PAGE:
“Thereupon I inquired how long her sister had been sick, and if there was any doctor nearby. She told me that there was no doctor nearby and that she had no medicine except what she prepared from herbs; she also that her sister had been sick for several months with a bad fever. When I told her I would bring a physician, she ap­peared greatly excited, and said:-

“‘0h no, it will only excite my sister to know the Yankee army is here.’

“‘Very well,’ I said, ‘but I shall have to examine the house,’ and started for the door, whereupon she excitedly declared: ‘ It will kill my poor sister,’ and implored me for mercy’s sake not to do it. But I told her I must go in; that I was something of a physician myself, and did not feel justified in leaving without seeing the patient. To this 1:1he said: ‘I have just given her a dose of snakeroot tea, and she has dozed off, and I am afraid the noise will awaken and frighten her almost to death.’ I assured her that I would be careful, but she insisted that if I went up to her room I must take off my saber, which I did, hanging it upon the pommel of my saddle.

“I had a large revolver in my right bootleg, and told the orderly, in a low voice, if any trouble occurred to go with all speed and bring up the men, as I believed there were rebels secreted there.   

“The house had but one room below, with ladder stairs to the upper room. I started up the ladder, the lady following close behind me, but found the room quite dark. Seizing my revolver, I examined the room as well as I could in the darkness. It was bare of furniture ex­cept for a bed in one corner, but I could not see whether anyone was in it or not. I requested the woman to open the shutter, but she insisted that the light must necessarily be kept out. Going to the bed I was able to dimly perceive a person with a nightcap and a sort of nightdress on, breathing heavily. The person rolled up a pair of feverish­ appearing eyes, looking beseechingly at me, whereupon I stooped to examine, and determine if the face was that of a female. I directed the person to show me her tongue but could determine nothing. I then asked her to give me her right hand and pretended to feel the pulse. This was exciting and nervous, but the hand was such as a lady with her surroundings might have had. I was nonplussed, and what to do did not know; for if I went further, and it should prove to be a sick woman, the affair would be dis­torted into a gross outrage, and to leave without ascer­taining the sex might be to leave a dangerous person within our lines.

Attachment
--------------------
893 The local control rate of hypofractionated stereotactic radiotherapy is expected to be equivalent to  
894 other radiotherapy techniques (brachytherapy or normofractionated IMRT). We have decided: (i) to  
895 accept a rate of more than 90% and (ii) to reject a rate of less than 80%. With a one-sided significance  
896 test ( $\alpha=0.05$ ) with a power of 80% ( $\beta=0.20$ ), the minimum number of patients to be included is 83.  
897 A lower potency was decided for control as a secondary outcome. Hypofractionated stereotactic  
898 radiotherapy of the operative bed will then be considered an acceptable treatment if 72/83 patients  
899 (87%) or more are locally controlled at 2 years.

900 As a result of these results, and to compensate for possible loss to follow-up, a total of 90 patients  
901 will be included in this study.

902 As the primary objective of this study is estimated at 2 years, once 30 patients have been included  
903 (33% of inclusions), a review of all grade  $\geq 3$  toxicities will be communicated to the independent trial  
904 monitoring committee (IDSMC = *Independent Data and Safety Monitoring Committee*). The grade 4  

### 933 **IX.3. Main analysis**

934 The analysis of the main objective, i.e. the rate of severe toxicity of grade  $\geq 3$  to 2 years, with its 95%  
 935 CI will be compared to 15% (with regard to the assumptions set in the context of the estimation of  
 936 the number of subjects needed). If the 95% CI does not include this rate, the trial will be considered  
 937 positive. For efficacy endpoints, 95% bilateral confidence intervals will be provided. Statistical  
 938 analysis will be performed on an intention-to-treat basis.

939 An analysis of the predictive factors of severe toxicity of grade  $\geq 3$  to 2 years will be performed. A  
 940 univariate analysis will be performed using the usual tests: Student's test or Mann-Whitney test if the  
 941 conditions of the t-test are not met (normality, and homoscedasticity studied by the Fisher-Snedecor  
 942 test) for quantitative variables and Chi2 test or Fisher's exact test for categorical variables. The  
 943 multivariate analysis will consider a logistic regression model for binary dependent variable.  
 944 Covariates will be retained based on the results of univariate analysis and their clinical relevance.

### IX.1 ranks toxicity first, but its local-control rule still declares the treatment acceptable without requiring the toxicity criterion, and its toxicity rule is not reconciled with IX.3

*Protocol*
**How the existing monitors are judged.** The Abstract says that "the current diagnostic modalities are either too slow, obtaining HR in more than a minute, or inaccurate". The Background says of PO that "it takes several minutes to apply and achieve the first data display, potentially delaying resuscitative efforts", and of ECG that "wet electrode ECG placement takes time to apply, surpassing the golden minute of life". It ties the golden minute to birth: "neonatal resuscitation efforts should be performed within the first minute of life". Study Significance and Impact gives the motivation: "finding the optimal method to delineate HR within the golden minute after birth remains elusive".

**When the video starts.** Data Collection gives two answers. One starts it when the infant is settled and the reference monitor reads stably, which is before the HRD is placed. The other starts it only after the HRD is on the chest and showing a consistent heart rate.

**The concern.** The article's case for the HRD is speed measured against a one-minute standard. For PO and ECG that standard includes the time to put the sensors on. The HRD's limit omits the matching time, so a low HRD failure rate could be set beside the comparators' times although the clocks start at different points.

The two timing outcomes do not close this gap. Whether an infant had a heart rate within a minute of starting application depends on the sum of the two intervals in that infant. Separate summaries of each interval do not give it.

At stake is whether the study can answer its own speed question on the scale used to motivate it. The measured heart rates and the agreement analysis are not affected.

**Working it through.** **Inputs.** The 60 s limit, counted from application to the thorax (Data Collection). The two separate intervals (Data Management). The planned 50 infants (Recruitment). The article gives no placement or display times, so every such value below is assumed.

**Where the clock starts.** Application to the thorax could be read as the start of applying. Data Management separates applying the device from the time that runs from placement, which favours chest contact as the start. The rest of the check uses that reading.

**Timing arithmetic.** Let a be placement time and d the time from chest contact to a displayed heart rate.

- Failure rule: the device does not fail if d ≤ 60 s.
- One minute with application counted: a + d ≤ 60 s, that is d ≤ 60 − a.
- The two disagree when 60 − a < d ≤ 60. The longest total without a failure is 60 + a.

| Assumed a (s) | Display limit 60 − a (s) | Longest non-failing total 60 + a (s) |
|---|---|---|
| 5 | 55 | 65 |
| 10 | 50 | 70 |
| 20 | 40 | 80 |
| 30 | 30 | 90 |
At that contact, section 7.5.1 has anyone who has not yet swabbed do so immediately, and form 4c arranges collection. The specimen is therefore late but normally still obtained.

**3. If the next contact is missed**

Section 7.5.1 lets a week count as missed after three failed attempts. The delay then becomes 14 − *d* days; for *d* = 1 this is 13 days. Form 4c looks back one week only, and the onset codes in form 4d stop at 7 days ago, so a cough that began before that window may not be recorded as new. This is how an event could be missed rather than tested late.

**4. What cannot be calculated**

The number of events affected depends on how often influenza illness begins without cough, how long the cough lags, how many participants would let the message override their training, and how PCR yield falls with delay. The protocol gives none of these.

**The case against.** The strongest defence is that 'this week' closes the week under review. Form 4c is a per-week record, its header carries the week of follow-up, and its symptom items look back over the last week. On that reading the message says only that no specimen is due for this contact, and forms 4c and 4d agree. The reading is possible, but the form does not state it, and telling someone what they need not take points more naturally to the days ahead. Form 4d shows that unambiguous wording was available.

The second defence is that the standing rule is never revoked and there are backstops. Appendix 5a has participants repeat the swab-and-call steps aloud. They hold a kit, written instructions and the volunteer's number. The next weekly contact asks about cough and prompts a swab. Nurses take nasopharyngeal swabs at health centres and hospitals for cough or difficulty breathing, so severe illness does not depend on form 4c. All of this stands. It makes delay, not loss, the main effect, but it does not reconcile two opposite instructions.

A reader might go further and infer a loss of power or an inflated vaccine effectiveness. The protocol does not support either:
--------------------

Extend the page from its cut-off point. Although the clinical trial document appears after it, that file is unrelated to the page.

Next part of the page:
“After a moment’s thought, I determined to act, so drew my revolver and leveled it at the head of the patient, saying:-

“‘ Get out of that bed quickly, and dress or I’ll kill you.’

“This dose took immediate effect, as the poor sick in­ valid sprang up, exclaiming:-

“I will. I told them this wouldn’t work, and I’m ashamed to be caught in such a way, but l was married only three days ago, and came here just in time for your army to cut us off.’

“Pulling his clothing from between the bedding, he quickly dressed and followed me down, when I learned that he was a lieutenant in a Virginia regiment. He was a man of fine address and noble character. He implored me not to tell the manner of his capture, and to this day no one but myself knows his name in this relation. At his request, he was taken back over the path by the spring and permitted to see his young wife. As we came over a rise, we saw her standing in the path, and as she saw her husband, ran down to meet him. But I will attempt no description of their parting interview, only to state that as the prisoner bade his aunt goodbye, the old lady said to the young wife: ‘That falsehood you told gave the whole matter away, and I thought so at the time.’ Whereupon I said, ‘That is true; her statements excited my sus­picions.’ We took him back, and turned him over as a prisoner of war.”

I will close this chapter with an incident of Colonel Thorp’s boyhood days, furnished by Alfred Bigelow.

When quite young, Thorp was converted at a camp­ meeting in Alleghany County, N. Y., and attracted atten­tion by his earnestness and ability. On one occasion, in company with a schoolmate, he attended ·a meeting at a country schoolhouse. The preacher failed to appear and the audience was about to disperse, the schoolmate said: “This young man will preach, “and introduced Thorp. Those who heard that sermon remember it to this day as one of remarkable power.